Tuesday, March 5, 2013
Now that my childhood is over, I can look back at all the good times and bad.J Some of the best times have occurred out on the field, for baseball and soccer, and on the court for basketball. If I’m not in the classroom or asleep, you’ll probably find me on one of those.
In some cases, the most challenging times became the best times, all in the same game. I can remember one baseball game when my team came back from nine runs down in the late innings. It was amazing.
In my mind there were four keys to the comeback.
1) We were patient. We came back a little at a time, not just by swinging for the fences but by getting on base and starting a rally.
2) We never lost hope. Once the rally started, we could imagine what it would be like to win the game.
3) We stayed together. No one blamed a teammate or picked a fight. And
4) We didn’t give in to fear but turned the negative feelings into positive action.
In my Torah portion, the Israelites faced a similar situation. Moses had gone up to the mountain to get the Torah, but he never came back. For days and weeks the people waited. Many feared that he was dead. Finally, they gave in to the fear and built a golden calf and started to worship it.
The central figure in this story is Aharon. The Torah text sort of paints him as the one responsible for building the calf. But the midrash tries to explain his actions in a way that makes him appear less guilty. It states that Aharon was a great peacemaker and, really, he had no power to stop the people – but he did have the power to slow things down. So he asked for their jewelry, thinking that they wouldn’t give it up. But when they did, he melted it down, thinking that it would take a long time to build the idol – but the midrash says that some Egyptian magicians who left Egypt with them made the calf appear. Then Aharon stalled some more by building an altar for the calf to be placed on. But even then, Moses still didn’t return.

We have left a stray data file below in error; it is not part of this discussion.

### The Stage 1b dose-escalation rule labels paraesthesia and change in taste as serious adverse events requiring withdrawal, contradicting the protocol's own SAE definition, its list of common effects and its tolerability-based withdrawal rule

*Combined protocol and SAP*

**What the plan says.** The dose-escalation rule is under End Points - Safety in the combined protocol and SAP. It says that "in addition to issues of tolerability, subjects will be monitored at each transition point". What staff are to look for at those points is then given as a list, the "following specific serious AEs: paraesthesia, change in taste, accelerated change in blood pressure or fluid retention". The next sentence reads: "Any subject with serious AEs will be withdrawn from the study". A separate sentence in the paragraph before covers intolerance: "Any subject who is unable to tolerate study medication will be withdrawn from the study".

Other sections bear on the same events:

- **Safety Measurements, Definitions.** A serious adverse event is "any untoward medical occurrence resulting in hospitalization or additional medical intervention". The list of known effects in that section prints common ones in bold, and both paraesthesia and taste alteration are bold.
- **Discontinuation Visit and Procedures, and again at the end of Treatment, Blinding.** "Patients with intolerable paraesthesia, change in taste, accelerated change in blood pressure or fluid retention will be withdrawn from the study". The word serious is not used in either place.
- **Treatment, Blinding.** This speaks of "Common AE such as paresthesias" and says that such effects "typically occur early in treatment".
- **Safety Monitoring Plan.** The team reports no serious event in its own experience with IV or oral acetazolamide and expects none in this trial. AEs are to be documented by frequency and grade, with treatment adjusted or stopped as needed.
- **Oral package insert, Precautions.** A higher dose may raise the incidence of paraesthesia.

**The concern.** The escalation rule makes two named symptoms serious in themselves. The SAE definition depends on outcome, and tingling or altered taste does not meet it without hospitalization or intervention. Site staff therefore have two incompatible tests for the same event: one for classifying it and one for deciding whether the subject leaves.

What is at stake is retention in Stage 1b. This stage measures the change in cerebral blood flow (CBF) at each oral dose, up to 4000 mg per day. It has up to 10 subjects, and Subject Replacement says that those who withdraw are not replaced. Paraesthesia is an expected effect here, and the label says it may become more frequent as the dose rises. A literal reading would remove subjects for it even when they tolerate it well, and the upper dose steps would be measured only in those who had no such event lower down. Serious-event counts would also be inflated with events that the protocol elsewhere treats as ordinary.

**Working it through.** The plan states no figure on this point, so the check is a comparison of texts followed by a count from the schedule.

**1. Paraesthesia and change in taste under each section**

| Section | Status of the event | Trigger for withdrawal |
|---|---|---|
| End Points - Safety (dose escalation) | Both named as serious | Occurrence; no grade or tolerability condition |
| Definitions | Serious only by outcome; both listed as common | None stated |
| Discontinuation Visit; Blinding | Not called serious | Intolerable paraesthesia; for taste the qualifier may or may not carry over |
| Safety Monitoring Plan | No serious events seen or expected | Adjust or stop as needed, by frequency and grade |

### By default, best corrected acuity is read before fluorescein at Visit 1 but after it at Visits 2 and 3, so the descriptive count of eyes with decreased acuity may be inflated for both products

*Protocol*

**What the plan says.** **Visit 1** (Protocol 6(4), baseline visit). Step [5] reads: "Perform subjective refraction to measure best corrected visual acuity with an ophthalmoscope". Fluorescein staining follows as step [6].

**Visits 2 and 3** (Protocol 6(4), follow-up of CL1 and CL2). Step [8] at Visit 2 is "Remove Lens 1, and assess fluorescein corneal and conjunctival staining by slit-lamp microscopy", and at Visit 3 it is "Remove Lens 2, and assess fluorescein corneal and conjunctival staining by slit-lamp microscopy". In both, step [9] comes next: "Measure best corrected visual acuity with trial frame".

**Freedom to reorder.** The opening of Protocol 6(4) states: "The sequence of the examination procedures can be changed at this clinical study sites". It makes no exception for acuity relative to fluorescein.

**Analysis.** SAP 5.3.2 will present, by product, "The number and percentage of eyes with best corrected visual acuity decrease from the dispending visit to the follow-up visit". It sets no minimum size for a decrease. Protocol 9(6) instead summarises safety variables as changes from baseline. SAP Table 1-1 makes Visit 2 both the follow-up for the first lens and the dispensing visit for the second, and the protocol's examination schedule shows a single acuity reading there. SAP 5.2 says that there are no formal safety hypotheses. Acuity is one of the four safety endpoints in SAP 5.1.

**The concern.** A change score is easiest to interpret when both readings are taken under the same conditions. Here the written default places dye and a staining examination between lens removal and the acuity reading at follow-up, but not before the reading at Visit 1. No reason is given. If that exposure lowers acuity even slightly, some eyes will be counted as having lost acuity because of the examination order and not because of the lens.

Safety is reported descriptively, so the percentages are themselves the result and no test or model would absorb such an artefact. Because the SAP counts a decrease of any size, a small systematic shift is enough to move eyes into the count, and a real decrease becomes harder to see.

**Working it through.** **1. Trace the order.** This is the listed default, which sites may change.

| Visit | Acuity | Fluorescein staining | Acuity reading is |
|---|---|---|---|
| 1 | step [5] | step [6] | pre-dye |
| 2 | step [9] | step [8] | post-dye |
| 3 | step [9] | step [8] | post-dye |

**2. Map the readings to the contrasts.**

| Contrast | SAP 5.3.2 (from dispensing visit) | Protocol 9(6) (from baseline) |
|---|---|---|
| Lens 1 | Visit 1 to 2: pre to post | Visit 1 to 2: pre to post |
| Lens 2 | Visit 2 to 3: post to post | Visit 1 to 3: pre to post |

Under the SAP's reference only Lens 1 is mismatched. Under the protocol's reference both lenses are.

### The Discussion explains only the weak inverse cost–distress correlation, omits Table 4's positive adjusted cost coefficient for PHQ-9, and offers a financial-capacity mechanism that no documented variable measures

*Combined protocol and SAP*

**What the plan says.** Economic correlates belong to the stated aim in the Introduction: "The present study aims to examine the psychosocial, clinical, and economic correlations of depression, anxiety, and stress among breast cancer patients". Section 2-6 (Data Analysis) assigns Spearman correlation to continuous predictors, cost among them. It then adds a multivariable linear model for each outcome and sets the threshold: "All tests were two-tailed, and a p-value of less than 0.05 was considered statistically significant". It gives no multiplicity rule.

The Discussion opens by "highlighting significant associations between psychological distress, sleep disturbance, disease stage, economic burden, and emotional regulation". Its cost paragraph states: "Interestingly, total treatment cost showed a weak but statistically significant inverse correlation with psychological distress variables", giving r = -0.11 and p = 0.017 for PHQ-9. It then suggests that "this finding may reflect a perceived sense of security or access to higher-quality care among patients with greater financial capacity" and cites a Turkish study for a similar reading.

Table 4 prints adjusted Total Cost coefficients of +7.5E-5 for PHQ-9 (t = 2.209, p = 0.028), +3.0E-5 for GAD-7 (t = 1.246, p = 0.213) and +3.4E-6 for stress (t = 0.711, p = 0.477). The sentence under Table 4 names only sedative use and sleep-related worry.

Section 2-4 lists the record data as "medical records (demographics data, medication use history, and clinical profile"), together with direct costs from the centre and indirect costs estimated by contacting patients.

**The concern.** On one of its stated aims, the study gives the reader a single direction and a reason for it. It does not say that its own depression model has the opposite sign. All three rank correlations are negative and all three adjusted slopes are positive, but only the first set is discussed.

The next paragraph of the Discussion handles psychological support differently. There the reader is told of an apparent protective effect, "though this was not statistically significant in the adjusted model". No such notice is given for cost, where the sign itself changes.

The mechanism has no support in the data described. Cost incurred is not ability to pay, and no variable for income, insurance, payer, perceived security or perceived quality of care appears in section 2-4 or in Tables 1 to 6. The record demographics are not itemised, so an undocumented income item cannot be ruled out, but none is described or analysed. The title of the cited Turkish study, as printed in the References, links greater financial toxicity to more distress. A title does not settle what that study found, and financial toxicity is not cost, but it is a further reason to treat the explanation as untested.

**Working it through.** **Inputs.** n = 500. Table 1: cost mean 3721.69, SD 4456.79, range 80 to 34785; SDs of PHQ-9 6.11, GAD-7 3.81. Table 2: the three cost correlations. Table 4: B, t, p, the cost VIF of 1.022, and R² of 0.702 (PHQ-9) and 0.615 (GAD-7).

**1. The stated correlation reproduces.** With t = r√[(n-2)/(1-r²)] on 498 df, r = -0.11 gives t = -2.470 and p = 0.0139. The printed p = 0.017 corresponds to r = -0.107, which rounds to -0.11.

I think Aharon did the right thing in trying to stall – it’s a lot like the patience we had to show when coming from behind in baseball. He bought some time and hoped for Moses to return. It’s also important that he never lost hope, much like my team. Also, he never got into a fight with anyone – he tried to keep the peace so that things would not get out of control.
But in the end, I still think he should have prevented b’nai Yisrael from actually worshipping the calf.
Even though things didn’t work out as well for Aharon as they did for my team, there are some important lessons here that have helped the Jewish people through many tough times. And because of that, we’ve always been able to overcome our challenges.
After the Holocaust, miraculously the Jewish people lived on and three years later, we created the state of Israel. Our own history teaches us, time and time again, that we should be patient and never lose hope.
As all of you know, our Portuguese Water dog Jeter is a very important member of our family who also has taught us the meaning of patience. J Here in Stamford, there are many dogs and cats that do not have owners who can care for them. As a result, they are found at the Stamford Animal Shelter, hopefully waiting to be adopted. An organization called OPIN (Outreach for Pets in Need) was founded by shelter volunteers to promote adoption of homeless animals and support the shelter. As you can see on the Bimah, in response to their “wish list” we will be giving these baskets filled with dog and cat food, toys and supplies to the Stamford Animal Shelter to help them care for the cats and dogs.